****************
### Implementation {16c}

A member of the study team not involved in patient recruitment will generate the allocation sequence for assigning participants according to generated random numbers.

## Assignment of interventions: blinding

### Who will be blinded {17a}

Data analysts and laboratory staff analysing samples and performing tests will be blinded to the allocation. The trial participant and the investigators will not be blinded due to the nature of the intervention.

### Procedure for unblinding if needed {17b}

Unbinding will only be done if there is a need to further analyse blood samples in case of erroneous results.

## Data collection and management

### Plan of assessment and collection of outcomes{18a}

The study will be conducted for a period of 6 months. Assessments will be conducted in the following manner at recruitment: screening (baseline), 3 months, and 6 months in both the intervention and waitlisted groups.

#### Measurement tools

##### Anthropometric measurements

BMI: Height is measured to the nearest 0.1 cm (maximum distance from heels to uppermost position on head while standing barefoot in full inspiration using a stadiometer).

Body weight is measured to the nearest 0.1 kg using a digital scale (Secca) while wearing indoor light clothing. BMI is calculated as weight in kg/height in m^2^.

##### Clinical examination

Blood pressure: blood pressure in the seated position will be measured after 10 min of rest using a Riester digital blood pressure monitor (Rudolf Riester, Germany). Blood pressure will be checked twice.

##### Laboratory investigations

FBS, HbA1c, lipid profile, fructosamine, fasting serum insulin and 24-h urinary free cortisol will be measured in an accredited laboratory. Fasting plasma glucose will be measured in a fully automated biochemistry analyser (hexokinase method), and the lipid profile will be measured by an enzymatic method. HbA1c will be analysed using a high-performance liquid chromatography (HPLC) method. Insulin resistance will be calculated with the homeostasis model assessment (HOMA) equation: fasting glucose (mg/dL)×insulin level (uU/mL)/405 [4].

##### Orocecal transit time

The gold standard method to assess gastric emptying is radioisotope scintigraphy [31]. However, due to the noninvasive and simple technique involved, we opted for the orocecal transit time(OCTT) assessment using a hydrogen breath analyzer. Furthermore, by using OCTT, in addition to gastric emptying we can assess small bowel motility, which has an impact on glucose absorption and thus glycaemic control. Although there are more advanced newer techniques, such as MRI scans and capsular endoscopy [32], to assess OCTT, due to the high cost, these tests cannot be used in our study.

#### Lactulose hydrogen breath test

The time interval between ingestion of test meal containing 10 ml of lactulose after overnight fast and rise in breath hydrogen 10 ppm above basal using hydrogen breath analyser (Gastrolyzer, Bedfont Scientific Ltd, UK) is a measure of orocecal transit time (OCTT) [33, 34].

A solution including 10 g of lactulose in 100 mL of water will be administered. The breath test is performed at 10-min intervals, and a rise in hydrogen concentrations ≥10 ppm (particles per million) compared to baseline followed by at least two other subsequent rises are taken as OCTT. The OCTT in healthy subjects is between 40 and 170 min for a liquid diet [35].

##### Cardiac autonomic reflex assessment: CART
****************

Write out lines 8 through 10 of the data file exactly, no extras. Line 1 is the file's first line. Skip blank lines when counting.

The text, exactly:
## Data collection and management

### Plan of assessment and collection of outcomes{18a}

The study will be conducted for a period of 6 months. Assessments will be conducted in the following manner at recruitment: screening (baseline), 3 months, and 6 months in both the intervention and waitlisted groups.